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Food retailers are growing more aware that the store environment can be a competitive advantage, and this awareness is extending to two of the most basic store elements: floors and ceilings.
“In order to compete with other retailers, creating a heightened shopping experience is key, and this starts with the visual design,” says Elizabeth Sullivan, marketing manager at Parterre Flooring Systems, in Wilmington, Mass. “Creating an inviting environment for shoppers helps to enhance not only the current experience, but invites shoppers to return time and time again.”
Sullivan says Parterre’s vast selection of luxury vinyl flooring designs helps retailers to create an overall aesthetic unique to their brand by using the look of wood-, stone-, concrete- or metal-like options.
“Currently,” she notes, “wood-look designs are a popular choice, especially when creating various design aesthetics for different departments such as a specialty wine section or a floral department.”
Sullivan emphasizes that the product is “installed seamlessly from departments to aisles, making it easy for shoppers and employees to navigate with shopping carts or stocking equipment.” She further points out that the material is 100 percent recyclable and requires minimal maintenance, eliminating the use of harsh chemicals or cleaning solutions.
According to Tom Ricciardelli, president and CEO of Avon, Mass.-based SelecTech Inc., “Supermarkets are trending toward using more decorative styles, such as wood grains and natural stone styles. While most of the floors are still the standard VCT [vinyl composition tile] styles, the more decorative styles can accentuate a part of the store and help to create a more welcoming environment.”
SelecTech’s entire product line consists of these more decorative items, including a variety of wood and stone styles, and the company can easily create custom styles based on a store’s design needs.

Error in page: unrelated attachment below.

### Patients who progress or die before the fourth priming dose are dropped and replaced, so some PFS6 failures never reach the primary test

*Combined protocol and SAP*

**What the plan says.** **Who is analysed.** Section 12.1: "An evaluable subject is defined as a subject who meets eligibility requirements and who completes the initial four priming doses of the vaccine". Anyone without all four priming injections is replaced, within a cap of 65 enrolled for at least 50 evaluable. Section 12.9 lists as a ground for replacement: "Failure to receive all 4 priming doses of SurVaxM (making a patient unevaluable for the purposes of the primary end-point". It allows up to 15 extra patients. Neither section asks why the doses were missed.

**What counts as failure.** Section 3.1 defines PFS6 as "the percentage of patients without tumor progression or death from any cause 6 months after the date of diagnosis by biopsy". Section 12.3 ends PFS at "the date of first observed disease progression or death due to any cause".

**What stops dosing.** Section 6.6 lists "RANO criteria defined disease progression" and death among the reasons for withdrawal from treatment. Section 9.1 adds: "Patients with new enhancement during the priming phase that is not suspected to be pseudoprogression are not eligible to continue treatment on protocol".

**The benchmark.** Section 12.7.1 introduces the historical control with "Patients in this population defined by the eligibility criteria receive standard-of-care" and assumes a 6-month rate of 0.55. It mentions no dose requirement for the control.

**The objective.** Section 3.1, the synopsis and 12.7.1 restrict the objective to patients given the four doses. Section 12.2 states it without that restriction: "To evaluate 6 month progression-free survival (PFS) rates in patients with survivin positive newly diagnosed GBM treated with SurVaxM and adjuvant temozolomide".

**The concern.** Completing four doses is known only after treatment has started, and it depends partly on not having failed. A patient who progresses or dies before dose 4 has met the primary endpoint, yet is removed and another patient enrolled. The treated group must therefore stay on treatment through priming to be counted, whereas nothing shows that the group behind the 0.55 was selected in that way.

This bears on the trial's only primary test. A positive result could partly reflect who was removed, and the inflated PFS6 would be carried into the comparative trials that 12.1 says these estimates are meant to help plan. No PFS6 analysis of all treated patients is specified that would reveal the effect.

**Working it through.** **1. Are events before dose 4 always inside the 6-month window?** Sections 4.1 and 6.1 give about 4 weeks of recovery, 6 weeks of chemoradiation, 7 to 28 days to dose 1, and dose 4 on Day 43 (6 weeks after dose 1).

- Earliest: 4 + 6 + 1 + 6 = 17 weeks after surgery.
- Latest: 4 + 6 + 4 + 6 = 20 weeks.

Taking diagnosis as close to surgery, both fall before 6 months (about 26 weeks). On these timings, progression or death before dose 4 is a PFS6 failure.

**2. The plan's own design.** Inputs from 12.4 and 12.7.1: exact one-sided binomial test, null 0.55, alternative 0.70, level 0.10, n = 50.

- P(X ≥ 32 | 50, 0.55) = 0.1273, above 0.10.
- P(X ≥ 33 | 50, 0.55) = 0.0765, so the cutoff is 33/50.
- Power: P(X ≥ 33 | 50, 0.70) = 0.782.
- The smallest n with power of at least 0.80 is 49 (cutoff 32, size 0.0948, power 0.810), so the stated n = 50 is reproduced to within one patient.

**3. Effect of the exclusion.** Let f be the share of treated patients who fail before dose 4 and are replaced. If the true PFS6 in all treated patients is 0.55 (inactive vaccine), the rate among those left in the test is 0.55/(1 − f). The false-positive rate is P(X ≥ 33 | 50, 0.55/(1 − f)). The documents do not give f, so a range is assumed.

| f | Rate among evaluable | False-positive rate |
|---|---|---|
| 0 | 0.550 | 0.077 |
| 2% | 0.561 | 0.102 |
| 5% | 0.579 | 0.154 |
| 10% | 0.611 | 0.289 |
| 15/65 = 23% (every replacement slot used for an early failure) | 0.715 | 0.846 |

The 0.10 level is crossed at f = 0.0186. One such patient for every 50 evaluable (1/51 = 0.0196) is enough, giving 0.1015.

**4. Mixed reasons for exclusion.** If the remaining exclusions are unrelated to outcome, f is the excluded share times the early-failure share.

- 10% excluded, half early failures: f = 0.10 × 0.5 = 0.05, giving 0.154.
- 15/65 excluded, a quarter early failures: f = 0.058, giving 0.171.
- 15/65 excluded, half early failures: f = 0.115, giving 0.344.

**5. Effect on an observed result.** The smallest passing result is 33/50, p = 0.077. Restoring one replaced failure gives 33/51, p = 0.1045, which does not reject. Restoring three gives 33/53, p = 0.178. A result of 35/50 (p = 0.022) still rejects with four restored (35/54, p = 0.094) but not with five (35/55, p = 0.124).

“Supermarkets also struggle with repairing and changing flooring,” he notes. “Currently, there aren’t many options for addressing this problem. Some will use ‘click’ [interlocking] vinyl flooring in spot areas of the store to accentuate that section. Click vinyl isn’t that durable and doesn’t hold up well in the high-traffic environment of a supermarket.”
In contrast, SelecTech offers a robust, extremely durable interlocking tile that’s easy to install and can be placed directly on top of existing flooring, making a renovation project a snap for a supermarket, with little disruption of operations.
“Our most popular product for supermarket use is our Freestyle interlocking resilient flooring, mostly in our stone styles,” observes Ricciardelli. “Our Freestyle is made with 70 percent recycled content and is 100 percent recyclable. We have a take-back program to recycle our product at the end of its life.”
He concludes, “I see the future of supermarket flooring trending more to the decorative styles and away from the plain VCT looks of the past.”